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Chandler Routman May 19th, 2009 Essay 2 INDO1011


Bali is located between 8 and 9 degrees south of the Equator. To the West of Bali lies Java, and to the East of Lombok, Sumbawa, Sumba, Flores, and Timor. The island of Bali is very small, from the most northern point on the island to the most southern point; Bali is only fifty-five miles across, and from East to West measures only ninety miles. The geography of Bali is very unique; it is comprised of six neighboring volcanoes, abundant and lush tropical rain forests, clear crater lakes, numerous rivers, deep ravines, rice terraces, and countless fruit and vegetable gardens. The beaches in Bali are vastly different from one another. The beaches that cover the North, East and West parts of the island have black and grey volcanic sand while the beaches in the South are full of pristine white sand. Denpasar is Bali’s largest city, and where its government presides. The population of Bali is roughly around three million people and growing. The most common languages are Bahasa Indonesia (the national language) and Bali’s own language Bahasa Balinese. Islam and Christianity are the minority religions while Bali’s own version of Hindu is the most predominate form of religion. Bali is original in the sense that unlike the rest of Indonesia, Bali has remained mostly Hindu. Balinese Hindu is the combining of certain traditional and archaic forms of animism. Religion is very important to all Indonesians, but particularly so to the nation of Bali. Daily rituals are still practiced by the people as well as the ancient ceremonies, festivals, and attitudes that belonged to their ancestors. Bali is actually referred to as “the Island of the Gods”

because they worship so many. Dancing and music are huge parts of religious life in Bali. The people of Bali dance and play music to appease their Gods and Goddesses, so that they will be rewarded. Indian, Hindu, indigenous animism, and time-honored folklore are the main sources of inspiration for Balinese dance. There are three distinct categories for Balinese dance according to religious functions. Wali Dances are sacred dances that have to be preformed in the inner courtyard of temples. Rejang, Baris, Pendet, Sang Hyang Dedari, and Barong are types of Wali dances. Rejang is danced by females, Baris is the male warrior dance, Pendet is preformed by married women, Sang Hyang Dedari is used to entertain and appease the Gods and Goddesses in hopes of blessing and is preformed by young girls, and the Barong dance is a story telling dance of the battle between good and evil. Bebali dances are the second kind of dance preformed by the people of Bali. They are ceremonial dances that are preformed in the middle court of a temple. An example of this dance is called the Gambuh, which tells the story of love between a prince and a princess. Balih-bailhan dances are the third and final category of religious dancing. They are more secular than the other two and are more for entertainment. Balih-bailhan dances are preformed either in the outer court of the temple, or outside in the village. Examples of this type of dance include the Janger, Kebyar, Legong, and Kecak. Young girls who are dressed as peacocks dance the Janger. Two women who have incredibly long and beautiful black hair dance the Kebyar. The Legong tells a story and is danced by young girls. Men who beat on their bodies for music and rhythm perform the Kecak at night around a bonfire. It is believed by archaeologists that people first inhabited Bali during the Stone Age, somewhere around 2500 BC. The first Balinese people came from China, and by the time of the Bronze era (300 BC) the people of Bali had developed a very advanced system of subsistence farming. They managed to achieve this through the use of an extensive and complicated system of irrigation and rice farming; this system is still used today in the rice farms of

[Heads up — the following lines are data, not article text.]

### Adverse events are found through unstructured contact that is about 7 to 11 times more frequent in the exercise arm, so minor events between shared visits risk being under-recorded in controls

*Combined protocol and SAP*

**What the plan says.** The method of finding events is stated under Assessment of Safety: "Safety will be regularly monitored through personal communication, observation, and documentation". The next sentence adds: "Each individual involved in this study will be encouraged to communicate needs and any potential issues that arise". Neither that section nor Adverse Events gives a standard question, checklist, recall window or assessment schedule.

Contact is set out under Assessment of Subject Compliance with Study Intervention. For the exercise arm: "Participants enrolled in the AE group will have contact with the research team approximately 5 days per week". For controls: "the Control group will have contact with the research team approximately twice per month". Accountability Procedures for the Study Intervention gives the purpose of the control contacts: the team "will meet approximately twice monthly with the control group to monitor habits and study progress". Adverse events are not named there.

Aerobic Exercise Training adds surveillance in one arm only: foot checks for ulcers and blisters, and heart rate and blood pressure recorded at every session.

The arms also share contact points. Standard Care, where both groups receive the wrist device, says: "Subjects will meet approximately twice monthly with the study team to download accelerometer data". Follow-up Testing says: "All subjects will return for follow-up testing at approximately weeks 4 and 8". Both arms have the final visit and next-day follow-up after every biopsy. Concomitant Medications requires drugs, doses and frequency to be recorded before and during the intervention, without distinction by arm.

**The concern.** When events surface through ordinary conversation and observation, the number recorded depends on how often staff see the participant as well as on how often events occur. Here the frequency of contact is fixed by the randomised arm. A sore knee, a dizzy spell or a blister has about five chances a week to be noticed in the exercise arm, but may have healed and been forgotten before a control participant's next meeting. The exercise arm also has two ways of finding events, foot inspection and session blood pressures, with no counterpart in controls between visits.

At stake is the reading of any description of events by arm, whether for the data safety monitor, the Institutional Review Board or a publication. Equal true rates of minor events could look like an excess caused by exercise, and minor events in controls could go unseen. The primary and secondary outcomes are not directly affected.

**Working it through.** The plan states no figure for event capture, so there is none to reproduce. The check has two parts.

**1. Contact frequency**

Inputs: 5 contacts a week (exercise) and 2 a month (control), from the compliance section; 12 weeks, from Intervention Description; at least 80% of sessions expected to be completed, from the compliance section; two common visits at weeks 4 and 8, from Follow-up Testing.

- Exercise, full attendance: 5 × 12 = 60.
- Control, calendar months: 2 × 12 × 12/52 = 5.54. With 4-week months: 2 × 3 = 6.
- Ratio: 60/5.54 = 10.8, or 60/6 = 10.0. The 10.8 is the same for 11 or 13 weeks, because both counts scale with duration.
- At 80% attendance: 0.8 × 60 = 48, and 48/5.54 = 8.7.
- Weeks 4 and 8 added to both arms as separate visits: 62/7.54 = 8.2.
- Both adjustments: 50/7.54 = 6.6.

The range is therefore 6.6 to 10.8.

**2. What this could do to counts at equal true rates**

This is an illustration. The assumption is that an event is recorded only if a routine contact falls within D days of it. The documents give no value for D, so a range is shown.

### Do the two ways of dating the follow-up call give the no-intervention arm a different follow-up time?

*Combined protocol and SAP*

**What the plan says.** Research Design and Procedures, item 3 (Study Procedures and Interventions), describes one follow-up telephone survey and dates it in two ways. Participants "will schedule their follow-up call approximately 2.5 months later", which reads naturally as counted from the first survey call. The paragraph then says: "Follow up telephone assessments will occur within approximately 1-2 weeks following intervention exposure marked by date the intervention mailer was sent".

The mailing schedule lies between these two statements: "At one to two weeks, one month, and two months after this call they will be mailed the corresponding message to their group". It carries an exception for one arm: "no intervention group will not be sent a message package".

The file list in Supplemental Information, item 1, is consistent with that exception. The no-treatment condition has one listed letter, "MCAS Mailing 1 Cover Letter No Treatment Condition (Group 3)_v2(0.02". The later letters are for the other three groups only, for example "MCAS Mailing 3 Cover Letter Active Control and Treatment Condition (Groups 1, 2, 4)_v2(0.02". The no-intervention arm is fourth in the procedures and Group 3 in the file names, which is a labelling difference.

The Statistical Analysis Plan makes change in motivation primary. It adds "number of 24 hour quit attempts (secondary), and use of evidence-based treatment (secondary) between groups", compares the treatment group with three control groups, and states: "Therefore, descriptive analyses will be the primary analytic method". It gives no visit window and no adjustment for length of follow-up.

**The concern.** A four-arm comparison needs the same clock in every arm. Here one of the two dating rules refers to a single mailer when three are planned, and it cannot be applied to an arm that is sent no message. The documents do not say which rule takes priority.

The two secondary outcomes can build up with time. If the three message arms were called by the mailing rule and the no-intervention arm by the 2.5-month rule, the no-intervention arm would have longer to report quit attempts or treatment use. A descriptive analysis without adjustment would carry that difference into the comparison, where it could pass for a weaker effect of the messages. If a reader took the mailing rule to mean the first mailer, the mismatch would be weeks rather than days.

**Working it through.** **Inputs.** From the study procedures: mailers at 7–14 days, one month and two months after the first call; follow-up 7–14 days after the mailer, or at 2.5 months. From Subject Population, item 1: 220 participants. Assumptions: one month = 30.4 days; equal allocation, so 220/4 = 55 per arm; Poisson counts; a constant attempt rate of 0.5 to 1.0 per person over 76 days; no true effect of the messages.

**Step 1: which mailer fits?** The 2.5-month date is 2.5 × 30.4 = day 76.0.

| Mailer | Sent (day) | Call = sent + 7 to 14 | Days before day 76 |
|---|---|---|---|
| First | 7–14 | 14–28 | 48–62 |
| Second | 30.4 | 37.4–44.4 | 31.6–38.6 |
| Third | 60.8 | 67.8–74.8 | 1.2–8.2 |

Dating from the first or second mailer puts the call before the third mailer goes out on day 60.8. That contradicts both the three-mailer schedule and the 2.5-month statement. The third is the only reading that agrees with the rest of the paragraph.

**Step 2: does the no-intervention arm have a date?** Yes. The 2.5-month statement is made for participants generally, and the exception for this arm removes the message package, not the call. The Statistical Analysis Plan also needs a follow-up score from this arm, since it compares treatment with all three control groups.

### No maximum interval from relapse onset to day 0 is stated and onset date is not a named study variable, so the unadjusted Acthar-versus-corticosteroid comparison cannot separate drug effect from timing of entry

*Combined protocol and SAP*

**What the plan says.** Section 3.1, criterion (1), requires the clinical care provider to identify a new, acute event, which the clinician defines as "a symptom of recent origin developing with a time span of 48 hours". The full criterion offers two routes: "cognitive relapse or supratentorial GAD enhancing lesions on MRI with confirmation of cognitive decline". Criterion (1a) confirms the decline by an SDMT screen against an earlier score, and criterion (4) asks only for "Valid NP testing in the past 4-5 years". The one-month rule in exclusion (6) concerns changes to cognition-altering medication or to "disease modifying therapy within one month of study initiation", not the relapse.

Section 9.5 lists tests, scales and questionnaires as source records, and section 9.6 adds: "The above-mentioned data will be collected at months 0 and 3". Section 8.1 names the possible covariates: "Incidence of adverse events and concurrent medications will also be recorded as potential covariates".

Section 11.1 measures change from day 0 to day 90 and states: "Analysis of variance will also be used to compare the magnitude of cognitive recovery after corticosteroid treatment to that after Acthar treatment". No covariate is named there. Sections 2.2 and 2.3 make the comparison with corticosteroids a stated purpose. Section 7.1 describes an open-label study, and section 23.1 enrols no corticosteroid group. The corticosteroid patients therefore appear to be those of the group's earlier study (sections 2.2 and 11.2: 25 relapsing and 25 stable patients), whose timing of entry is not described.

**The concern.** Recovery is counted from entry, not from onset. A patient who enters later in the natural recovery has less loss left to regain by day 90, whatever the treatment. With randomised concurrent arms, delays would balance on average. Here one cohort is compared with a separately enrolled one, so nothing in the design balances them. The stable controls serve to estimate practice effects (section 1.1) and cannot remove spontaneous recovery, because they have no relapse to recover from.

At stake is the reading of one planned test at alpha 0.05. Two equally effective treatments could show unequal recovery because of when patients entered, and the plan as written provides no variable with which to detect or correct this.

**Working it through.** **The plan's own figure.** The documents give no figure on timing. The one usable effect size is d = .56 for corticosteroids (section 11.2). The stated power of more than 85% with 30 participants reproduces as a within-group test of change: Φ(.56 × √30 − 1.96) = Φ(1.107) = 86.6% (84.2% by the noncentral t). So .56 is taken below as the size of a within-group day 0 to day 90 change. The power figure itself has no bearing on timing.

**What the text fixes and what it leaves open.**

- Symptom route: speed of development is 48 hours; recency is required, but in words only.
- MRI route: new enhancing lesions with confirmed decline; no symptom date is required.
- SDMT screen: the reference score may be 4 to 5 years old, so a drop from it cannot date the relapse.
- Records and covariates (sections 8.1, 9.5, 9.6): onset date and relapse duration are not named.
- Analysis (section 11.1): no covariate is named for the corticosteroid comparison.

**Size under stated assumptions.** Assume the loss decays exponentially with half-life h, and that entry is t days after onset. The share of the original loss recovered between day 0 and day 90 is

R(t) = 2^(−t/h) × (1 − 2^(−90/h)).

Bali. Remembering ancestors, and the telling of old stories and legends have made the history of Bali very extensive and well known. There are many carvings around the island depicting the ancient ancestors of the Balinese. Before the Dutch colonized Bali, it was ruled by a monarchy. During the 13th and 14th centuries, Bali bounced between being controlled by Java and by independently ruling itself. Bali was under the control of Java during the Dutch colonization. During the process of colonizing Bali, the nobles of the capital, Denpasar, dressed up in the finest clothing and jewelry they had, burnt down their homes and marched straight into the guns of the Dutch army as a form of rebellion against the Dutch. Eventually the Balinese people gave in to the threats of the Dutch and became a part of the Dutch East Indies. During February 1942, the Japanese landed on Bali. Japan never encountered any resistance from the people of Bali during its occupation of Indonesia. After Japan lost control of Indonesia and all of their territories after being defeated in World War II, the Dutch tried to regain control. There was a very violent and tumultuous war between the people of Bali and the Dutch, but the Balinese prevailed. Although Indonesia gained independence in 1945, the Dutch refused to recognize Indonesia as a sovereign country until 1949 after years of war and harsh criticism from international communities did the Dutch finally leave all of Indonesia. Bali is known for it’s world-class surfing. Surfers of all shapes, ages, sizes, and skill range flock to Bali to have a go at the pristine waves. Some of the most famous waves are called Padang-Padang, Playgrounds, and Ulwatu. Famous surfers like Taj Burrow, and Occy have made Bali a household name in the surfing community. As a result, the ocean is usually full of surfers. Bali depends on the tourism that it receives from surfers and visitors that frequent the island.